190 Countries Can't Be Wrong

The World Cup begins this week and will be followed intently around the globe -- except by the host nation

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THE CINDERELLAS. Some teams that have languished in soccer obscurity for years have suddenly flourished. Under the direction of Spanish coach Xavier Azkargorta, Bolivia, long the doormat of South American football, was undefeated in the qualifying rounds and even beat Brazil 2-0. The U.S. also has extravagant hopes -- the team won a stunning 2-0 upset victory over England last year. Unfortunately, the U.S lacks world-class stars, although goalie Tony Meola shows promise and midfielder John Harkes and striker Roy Wegerle have gained experience in England. The Americans have come a long way, but the team, which faces Switzerland in Detroit on Saturday, is unlikely to advance beyond the first round.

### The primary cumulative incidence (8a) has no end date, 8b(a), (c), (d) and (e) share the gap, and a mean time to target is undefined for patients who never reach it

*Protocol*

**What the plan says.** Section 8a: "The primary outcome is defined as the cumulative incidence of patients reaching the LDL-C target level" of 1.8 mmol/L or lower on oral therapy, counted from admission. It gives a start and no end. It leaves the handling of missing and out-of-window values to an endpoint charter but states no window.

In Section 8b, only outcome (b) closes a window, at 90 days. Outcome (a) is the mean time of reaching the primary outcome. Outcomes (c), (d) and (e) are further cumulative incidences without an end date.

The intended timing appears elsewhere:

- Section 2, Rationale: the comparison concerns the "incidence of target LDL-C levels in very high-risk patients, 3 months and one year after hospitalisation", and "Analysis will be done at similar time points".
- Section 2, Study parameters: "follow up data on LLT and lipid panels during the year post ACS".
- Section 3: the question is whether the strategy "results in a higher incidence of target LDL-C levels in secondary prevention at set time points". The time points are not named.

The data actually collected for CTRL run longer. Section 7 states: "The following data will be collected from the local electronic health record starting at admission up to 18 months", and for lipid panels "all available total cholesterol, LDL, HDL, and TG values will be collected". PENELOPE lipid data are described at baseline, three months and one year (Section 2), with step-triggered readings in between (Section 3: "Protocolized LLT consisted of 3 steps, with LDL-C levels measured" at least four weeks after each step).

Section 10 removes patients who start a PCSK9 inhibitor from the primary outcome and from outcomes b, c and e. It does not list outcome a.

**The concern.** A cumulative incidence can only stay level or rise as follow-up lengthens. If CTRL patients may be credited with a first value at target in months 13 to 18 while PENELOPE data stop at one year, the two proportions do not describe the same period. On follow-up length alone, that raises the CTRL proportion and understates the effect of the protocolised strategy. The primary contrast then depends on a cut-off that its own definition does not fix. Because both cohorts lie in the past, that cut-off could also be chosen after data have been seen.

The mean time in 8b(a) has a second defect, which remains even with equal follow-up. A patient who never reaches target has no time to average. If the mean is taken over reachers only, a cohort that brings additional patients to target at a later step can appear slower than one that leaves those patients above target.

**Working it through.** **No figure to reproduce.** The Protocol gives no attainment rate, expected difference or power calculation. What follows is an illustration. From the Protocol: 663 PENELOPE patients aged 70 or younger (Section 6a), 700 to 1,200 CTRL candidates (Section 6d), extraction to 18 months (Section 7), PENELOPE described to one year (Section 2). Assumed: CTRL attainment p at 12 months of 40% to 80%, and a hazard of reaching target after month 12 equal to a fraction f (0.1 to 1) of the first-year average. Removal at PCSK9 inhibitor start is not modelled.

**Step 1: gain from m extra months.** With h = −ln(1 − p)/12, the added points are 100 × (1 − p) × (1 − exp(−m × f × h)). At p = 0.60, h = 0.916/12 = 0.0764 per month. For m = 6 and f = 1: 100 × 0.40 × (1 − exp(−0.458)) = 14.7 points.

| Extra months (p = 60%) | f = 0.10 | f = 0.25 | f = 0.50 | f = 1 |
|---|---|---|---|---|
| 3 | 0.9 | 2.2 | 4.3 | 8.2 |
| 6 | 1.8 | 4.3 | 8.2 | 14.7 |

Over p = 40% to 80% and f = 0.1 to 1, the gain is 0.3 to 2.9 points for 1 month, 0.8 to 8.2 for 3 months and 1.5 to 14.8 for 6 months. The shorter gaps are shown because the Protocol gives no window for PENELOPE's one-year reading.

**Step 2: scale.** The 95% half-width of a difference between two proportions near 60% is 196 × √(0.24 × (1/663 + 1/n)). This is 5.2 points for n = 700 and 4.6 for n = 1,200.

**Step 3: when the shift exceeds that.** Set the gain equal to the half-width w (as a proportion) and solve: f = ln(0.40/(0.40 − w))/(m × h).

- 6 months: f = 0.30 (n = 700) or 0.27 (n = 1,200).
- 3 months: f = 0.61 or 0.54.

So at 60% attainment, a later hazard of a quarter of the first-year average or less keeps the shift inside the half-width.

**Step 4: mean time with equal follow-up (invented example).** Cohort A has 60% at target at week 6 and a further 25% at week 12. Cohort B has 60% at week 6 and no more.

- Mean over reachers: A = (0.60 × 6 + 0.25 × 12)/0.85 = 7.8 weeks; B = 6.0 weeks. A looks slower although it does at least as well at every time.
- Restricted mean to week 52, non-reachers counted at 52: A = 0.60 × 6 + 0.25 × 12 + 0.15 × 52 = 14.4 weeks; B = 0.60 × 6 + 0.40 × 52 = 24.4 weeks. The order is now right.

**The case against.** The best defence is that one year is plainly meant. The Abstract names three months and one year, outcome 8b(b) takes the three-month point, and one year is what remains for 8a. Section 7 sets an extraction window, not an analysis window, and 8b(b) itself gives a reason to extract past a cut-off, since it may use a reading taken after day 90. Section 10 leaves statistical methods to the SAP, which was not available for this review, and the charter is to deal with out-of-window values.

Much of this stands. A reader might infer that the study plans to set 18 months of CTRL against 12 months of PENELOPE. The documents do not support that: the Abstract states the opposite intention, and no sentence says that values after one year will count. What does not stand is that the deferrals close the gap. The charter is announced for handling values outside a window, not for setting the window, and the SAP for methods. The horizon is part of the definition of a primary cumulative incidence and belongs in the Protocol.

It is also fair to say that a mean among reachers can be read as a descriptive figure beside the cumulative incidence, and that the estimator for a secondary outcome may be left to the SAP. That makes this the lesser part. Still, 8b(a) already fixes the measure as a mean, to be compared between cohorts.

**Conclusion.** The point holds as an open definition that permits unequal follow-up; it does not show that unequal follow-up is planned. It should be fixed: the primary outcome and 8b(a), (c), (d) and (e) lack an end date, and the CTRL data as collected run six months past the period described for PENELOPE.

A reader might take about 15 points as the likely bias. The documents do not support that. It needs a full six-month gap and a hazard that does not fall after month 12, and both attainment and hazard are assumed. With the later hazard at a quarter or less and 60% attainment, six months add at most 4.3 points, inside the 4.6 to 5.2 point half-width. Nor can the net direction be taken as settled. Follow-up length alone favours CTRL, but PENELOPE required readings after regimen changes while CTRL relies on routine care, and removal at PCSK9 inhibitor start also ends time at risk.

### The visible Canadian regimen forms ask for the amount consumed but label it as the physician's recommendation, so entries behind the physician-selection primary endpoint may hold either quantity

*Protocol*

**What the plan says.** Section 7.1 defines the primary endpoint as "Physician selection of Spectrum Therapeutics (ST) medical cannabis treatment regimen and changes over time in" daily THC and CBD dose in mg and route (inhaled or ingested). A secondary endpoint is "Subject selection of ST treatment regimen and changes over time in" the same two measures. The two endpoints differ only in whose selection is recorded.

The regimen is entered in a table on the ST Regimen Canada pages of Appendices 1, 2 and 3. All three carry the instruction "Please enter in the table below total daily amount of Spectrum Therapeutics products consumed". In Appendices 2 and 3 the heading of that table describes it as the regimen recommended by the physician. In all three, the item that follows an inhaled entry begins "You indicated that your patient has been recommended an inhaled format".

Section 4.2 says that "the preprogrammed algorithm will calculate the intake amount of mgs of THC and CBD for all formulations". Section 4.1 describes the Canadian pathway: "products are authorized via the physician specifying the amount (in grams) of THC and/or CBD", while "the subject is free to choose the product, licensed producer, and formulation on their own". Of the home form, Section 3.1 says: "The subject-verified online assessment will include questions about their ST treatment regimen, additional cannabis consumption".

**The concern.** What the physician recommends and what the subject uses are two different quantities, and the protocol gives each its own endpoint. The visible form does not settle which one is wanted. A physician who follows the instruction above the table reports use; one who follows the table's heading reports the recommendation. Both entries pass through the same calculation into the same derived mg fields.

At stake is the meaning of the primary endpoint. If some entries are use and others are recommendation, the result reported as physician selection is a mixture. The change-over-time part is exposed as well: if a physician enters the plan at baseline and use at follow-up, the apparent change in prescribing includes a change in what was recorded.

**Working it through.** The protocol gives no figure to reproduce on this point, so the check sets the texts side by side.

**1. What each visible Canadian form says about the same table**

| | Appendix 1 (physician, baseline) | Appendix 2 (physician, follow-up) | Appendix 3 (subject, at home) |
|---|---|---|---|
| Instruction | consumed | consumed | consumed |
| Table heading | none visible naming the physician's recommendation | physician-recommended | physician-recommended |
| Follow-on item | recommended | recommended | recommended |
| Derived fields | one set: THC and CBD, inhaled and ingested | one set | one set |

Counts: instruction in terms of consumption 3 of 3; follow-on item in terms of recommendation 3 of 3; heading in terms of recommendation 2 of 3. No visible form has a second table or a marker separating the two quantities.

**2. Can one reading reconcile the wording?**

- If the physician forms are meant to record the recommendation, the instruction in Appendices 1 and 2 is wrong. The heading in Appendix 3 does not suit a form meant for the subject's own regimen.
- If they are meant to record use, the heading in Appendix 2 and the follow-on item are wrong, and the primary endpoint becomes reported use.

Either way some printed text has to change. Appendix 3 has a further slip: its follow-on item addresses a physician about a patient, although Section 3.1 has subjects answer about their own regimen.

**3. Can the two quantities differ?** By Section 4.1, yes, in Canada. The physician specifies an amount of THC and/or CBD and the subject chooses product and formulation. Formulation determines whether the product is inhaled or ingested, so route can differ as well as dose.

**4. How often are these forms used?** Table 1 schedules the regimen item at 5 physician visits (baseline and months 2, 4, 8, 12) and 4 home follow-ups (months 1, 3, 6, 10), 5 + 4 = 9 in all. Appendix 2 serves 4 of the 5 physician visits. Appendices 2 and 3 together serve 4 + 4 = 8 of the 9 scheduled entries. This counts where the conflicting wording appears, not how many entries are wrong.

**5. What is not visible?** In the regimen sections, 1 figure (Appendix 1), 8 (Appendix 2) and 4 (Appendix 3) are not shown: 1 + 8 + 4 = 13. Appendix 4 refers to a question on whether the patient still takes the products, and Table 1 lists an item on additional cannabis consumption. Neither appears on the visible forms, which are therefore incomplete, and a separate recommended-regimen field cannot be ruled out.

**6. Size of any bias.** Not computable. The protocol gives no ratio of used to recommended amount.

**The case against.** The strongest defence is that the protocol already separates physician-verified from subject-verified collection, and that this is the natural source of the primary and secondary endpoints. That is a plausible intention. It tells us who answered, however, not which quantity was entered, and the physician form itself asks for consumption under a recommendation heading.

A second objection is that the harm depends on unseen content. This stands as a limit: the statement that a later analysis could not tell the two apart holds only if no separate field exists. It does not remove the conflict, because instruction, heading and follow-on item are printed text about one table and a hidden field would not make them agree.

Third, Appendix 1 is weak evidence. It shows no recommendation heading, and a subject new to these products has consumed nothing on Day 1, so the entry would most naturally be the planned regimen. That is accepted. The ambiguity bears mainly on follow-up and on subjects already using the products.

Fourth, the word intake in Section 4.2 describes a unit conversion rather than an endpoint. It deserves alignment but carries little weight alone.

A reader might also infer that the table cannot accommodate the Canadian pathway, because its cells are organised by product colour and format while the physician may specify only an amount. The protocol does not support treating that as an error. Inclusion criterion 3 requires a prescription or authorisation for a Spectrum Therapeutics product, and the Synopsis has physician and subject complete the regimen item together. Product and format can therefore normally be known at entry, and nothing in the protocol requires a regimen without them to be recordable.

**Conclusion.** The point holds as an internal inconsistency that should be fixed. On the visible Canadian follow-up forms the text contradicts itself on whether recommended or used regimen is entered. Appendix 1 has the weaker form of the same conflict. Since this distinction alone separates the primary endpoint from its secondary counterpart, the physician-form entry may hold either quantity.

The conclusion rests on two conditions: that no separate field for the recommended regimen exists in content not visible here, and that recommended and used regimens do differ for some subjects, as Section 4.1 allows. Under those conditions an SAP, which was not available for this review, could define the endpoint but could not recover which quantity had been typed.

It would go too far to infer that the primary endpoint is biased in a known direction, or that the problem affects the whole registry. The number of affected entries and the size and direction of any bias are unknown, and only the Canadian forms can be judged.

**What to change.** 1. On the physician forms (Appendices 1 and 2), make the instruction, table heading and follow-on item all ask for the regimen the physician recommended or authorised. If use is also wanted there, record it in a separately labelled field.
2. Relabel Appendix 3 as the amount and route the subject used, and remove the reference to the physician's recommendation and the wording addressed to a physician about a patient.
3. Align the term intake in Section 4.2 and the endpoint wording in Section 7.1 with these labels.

Just how important is the World Cup? For the citizens of most of the countries whose teams are playing in America, nothing else short of Armageddon really matters. Already, the debates over player selection and team preparation have been all-consuming. Brazilians spent weeks arguing about whether players would be allowed to have sex during the tournament. After Pele and Garrincha, heroes of previous Cups, announced that this activity had not harmed their performance, coach Parreira, who at first said spouses could not accompany the team to the U.S., recanted. All the players' needs, he said, including "sexual ones," would be tended to.

Perhaps after a few weeks of exposure to soccer mania at its most virulent, + Americans will begin to appreciate the game. But even if soccer fails to take hold in its last frontier, this year's World Cup will not suffer. We may not know a corner kick from a throw-in, but no one puts on a sports spectacle better than America.

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